Signature Styles often become embedded in an athlete's personal brand. Moves like the Fosbury Flop, the Ali Shuffle in boxing, (26) and the Axel Jump in figure skating (27) immediately evoke the athletes famous for the moves. The Biles (a double-twisting, double backflip) and the Biles II (a triple-twisting, double backflip) are attributed solely to American gymnast Simone Biles--the only female gymnast who has landed either move in competition. (28) Moves like Derek Jeter's Jump Throw (29) and Kareem Abdul-Jabbar's Sky Hook (30) also make the list.

      Scholars are split on whether these moves should be afforded intellectual property protection. Those in favor argue that these moves are often innovative, forever changing the landscape of the sport. (31) The high jump was never the same after Dick Fosbury. Today, every high jumper uses the Fosbury Flop. (32) Yet opposite these arguments, critics argue against protection of Signature Styles as they would denigrate the integrity of the sport by giving an unfair advantage in competition. (33) Had Axel Paulson received exclusive rights to the famous Axel jump in ice skating back in 1882, sixty years later, Dick Button may not have ever completed the first Double Axel jump in a competition. (34)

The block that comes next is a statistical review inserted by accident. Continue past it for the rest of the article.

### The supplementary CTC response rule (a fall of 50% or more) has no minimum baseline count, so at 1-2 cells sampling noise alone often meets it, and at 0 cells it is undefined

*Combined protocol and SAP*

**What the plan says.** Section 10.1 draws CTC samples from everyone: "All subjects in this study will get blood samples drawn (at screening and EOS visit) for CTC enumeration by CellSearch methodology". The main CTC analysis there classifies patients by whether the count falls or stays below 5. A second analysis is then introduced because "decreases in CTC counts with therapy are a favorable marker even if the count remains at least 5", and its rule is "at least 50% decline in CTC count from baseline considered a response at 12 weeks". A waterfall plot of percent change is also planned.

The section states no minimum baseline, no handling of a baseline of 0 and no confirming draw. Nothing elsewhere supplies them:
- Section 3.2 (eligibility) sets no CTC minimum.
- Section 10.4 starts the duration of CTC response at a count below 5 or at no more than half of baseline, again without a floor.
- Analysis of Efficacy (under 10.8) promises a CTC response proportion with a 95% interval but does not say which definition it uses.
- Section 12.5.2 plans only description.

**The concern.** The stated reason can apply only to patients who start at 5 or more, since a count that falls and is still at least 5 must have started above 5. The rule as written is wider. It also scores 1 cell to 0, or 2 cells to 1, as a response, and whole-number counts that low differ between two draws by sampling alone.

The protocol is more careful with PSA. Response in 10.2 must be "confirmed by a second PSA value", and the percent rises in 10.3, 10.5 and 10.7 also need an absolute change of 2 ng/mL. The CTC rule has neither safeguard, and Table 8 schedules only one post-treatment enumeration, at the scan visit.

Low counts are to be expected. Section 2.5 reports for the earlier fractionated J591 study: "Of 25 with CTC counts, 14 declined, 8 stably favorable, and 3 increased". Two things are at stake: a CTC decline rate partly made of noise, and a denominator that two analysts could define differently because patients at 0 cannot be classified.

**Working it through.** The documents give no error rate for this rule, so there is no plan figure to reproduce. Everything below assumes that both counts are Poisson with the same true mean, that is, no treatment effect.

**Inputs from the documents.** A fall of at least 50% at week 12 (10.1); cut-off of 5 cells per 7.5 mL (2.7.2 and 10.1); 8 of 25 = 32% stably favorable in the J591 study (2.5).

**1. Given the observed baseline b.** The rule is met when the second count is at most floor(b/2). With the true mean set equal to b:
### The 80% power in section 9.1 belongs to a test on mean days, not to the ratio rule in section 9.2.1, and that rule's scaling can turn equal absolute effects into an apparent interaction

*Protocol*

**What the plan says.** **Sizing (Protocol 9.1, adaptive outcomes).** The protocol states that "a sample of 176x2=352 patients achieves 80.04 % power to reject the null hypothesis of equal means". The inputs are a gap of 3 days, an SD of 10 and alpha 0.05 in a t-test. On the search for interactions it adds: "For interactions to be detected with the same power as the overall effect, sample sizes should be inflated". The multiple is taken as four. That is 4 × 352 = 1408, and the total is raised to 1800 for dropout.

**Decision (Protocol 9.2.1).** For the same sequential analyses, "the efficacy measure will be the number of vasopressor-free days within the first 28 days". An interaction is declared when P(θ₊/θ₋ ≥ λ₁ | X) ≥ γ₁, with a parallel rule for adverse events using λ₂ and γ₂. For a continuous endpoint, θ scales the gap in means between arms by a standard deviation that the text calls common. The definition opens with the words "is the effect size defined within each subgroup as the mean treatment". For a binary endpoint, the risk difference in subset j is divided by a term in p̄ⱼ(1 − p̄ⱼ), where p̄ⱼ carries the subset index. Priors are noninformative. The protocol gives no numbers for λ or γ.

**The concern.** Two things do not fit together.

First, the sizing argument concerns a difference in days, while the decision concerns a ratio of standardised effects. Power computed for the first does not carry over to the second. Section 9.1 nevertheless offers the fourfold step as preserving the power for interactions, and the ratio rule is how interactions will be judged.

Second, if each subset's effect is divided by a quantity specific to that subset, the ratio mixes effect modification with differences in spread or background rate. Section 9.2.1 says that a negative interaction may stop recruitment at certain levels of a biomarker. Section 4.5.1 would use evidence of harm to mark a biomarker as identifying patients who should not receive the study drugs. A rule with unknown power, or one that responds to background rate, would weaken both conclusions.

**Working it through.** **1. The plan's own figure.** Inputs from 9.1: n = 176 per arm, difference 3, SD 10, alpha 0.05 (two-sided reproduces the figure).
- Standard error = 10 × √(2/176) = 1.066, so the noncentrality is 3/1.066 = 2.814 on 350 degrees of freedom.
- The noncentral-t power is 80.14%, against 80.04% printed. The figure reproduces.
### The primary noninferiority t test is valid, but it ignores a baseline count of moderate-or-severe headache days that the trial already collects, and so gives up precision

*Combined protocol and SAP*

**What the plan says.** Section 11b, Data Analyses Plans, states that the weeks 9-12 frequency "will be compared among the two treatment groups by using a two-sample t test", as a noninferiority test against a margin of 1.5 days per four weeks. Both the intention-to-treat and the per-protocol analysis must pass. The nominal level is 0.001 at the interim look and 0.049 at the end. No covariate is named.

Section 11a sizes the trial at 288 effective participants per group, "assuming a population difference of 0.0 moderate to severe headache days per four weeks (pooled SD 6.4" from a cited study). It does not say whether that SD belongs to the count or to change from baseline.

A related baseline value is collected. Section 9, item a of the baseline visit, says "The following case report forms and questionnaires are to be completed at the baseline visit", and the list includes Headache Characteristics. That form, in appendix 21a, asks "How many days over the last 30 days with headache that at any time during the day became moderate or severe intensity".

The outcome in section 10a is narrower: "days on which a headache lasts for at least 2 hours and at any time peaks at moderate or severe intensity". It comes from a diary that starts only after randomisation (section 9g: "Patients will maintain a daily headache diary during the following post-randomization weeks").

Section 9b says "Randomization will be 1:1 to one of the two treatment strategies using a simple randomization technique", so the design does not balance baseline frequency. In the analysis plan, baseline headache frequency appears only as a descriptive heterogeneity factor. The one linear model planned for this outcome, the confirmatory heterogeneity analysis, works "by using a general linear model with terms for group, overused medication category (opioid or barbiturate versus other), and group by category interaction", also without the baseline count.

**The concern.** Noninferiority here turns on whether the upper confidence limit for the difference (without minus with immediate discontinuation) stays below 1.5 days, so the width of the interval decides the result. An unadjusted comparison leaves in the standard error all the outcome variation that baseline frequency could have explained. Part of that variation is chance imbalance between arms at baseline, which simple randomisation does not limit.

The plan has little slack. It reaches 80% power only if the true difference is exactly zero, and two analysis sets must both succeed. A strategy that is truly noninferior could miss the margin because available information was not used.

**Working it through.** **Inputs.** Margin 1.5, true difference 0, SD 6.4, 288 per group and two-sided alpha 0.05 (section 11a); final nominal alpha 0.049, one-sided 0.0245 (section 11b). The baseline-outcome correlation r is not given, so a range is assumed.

2. Singularities

      It was Game Five of the 1989 Eastern Conference first-round NBA playoffs. The Cleveland Cavaliers and Chicago Bulls had split the first four games, leaving each team's fate to the final game. (35) The fans were on the edge of their seats for the entire night. In the final minute alone, the Cavaliers and Bulls traded the lead six times. (36) With three seconds left and the Cavaliers ahead by one point, Bulls player Brad Sellers passed teammate Michael Jordan the ball. What happened next would become sports history. Jim Durham, announcing live on the Bulls' Radio Network described the scene: "Here's Michael at the foul line, the shot on Ehlo--Good! The Bulls win it!... 101-100! 20,273 in stunned silence here in the Coliseum.... sixteen years, this is the greatest series I've ever seen!" (37) This remarkable buzzer-beater became known as "The Shot." (38)

      "The Shot" is an example of a Singularity...

To continue reading

Request your trial

VLEX uses login cookies to provide you with a better browsing experience. If you click on 'Accept' or continue browsing this site we consider that you accept our cookie policy. ACCEPT